One of the books on our reading list as students at the Hahnemann College was Stuart Close’s The Genius of Homeopathy. I’m not going to go into the contents of the book here, but this is still a book whose title itself evokes a range of meanings in my mind:
- The general meaning of ‘genius’ as being other than the commonly held definition of a “high IQ”, but rather as the ability to penetrate into the essence of a subject matter, and bring out a clear meaning or purpose that no one had been able to see before. This isn’t so much a matter of a high IQ, but more a healthy EQ (emotional quotient) which is able to connect to the living essence of something, and communicate clearly about it, bringing it into the light of the waking conscious mind (the visible aspect of science).
- The genius of Dr. Hahnemann, the creator of the system of Heilkunst and Homeopathy, who was able to see through the material veil of outer nature, and extract something valuable from its inner essence. He did this on a number of fronts, including the development of the methodology of provings, as well as his new clarifcation about the essence of disease itself not originating as something material.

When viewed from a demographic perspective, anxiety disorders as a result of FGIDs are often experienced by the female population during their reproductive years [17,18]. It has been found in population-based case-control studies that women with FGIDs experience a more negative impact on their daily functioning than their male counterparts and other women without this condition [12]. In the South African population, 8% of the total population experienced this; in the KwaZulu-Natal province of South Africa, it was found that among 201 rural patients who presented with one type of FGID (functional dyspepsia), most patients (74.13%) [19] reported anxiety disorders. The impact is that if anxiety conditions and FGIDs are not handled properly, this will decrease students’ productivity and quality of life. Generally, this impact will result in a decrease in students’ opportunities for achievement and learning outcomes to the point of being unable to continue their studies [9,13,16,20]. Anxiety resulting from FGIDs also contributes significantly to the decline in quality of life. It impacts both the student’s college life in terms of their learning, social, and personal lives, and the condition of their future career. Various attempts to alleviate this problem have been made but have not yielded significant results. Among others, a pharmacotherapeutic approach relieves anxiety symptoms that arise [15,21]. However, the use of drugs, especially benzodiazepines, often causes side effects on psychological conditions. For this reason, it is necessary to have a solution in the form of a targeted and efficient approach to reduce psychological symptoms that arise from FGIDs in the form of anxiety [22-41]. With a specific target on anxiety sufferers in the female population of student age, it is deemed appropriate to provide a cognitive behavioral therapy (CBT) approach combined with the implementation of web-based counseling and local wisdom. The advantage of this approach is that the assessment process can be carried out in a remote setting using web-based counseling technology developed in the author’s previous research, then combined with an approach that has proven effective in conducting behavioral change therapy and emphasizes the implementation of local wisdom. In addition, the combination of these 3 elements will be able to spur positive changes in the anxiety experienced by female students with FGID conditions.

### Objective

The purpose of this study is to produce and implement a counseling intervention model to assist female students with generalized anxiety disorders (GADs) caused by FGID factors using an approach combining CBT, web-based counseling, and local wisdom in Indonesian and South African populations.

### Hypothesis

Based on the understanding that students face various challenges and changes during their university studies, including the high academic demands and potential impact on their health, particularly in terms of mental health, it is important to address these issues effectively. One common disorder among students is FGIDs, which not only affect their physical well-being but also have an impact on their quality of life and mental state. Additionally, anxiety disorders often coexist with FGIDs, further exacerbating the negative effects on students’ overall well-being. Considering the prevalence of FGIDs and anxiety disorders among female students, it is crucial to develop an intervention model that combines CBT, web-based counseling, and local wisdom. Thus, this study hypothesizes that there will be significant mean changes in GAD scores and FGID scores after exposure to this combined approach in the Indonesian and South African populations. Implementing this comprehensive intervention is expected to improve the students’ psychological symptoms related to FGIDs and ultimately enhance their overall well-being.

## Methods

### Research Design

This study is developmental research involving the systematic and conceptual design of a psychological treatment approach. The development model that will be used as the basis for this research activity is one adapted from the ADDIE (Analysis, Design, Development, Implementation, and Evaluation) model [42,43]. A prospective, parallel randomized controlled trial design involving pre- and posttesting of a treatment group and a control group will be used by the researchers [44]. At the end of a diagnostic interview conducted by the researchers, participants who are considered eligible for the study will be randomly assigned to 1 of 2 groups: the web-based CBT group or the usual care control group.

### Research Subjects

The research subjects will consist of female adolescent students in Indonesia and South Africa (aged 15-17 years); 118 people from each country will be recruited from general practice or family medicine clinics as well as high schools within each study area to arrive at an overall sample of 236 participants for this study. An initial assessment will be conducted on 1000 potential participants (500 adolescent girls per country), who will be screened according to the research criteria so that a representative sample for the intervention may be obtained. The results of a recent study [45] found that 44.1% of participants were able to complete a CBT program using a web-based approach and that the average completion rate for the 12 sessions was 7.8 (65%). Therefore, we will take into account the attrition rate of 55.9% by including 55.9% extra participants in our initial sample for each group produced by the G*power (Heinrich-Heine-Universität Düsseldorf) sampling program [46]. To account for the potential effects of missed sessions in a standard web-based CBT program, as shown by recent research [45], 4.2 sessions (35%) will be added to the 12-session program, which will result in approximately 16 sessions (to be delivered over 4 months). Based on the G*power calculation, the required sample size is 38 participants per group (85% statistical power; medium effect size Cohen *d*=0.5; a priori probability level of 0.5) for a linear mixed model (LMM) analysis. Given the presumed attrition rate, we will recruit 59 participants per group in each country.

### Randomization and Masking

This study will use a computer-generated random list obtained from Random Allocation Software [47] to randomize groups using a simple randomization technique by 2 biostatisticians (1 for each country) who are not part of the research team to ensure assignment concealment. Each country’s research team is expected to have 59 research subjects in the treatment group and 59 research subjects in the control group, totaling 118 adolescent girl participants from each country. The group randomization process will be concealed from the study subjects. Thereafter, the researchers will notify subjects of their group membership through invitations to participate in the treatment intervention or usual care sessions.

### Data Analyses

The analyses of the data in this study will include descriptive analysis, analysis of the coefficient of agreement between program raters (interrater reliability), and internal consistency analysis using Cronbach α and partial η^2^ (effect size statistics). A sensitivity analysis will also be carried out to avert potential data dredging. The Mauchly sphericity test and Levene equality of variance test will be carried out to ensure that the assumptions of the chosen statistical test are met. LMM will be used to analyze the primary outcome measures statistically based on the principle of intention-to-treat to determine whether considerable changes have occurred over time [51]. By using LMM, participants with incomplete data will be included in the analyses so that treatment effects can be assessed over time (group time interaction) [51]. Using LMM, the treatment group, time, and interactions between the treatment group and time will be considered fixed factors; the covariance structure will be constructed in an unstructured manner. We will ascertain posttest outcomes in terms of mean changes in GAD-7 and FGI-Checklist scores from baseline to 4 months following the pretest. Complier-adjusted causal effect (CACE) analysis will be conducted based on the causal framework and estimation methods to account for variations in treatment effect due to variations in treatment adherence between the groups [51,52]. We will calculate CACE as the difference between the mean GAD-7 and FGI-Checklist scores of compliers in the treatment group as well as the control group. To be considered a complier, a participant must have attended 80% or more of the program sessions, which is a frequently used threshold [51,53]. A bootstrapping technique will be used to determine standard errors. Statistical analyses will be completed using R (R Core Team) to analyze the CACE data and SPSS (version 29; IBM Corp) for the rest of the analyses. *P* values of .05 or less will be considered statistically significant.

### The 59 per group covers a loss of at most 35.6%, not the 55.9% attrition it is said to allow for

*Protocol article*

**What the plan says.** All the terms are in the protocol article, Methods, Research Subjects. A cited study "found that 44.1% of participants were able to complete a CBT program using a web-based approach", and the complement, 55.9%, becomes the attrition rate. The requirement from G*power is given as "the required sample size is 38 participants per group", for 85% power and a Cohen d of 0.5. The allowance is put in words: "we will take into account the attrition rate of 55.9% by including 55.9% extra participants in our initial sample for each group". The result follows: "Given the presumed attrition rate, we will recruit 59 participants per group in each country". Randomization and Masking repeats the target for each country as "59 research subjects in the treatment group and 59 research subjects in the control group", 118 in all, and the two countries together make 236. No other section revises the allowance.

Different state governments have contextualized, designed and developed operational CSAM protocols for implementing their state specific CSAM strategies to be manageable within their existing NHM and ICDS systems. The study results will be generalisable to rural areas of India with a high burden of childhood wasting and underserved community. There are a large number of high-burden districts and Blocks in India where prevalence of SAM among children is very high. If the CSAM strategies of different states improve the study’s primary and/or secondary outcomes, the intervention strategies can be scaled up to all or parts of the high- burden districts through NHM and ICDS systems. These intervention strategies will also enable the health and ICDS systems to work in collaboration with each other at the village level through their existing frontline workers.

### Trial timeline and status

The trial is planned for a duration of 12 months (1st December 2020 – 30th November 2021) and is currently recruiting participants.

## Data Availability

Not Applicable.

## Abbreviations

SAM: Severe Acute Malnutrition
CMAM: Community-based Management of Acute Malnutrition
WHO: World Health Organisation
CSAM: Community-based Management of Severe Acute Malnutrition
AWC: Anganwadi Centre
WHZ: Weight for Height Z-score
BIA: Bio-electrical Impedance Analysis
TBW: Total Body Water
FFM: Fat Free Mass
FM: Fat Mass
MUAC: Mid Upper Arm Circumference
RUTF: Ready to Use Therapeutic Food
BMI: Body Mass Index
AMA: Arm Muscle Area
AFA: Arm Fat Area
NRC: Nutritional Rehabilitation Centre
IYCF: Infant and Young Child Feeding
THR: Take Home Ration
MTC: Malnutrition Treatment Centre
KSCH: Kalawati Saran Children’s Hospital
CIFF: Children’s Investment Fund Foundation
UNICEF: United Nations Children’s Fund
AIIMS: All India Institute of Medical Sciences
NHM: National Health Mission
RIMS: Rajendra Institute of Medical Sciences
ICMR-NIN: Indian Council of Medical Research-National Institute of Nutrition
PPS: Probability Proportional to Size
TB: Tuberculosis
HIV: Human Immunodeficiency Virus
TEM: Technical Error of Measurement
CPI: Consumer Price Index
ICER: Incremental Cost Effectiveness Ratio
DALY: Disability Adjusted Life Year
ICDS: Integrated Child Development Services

- Dr. Hahnemann’s Heilkunst and Homeopathy emerging within the historical context of the Romantic Era, which was the critical point in history of reversing direction of the evolution of the human mind to focus increasingly on the outer, material aspect of nature, and begin the journey back into its interior or inner essence.
- The process of treatment itself drawing out the ‘genius’ of each patient, by removing any diseases and imbalances from them, so that their inner essence, talents, and creativity can unfold to its full potential. Everyone has a capacity for genius, and the key is to find the unique desire function within each person as their doorway into their genius.
- The nature of diagnosis within Heilkunst working to penetrate to the inner realm of the patient and their disease(s), rather than the outer form as described by ‘false disease labels’.
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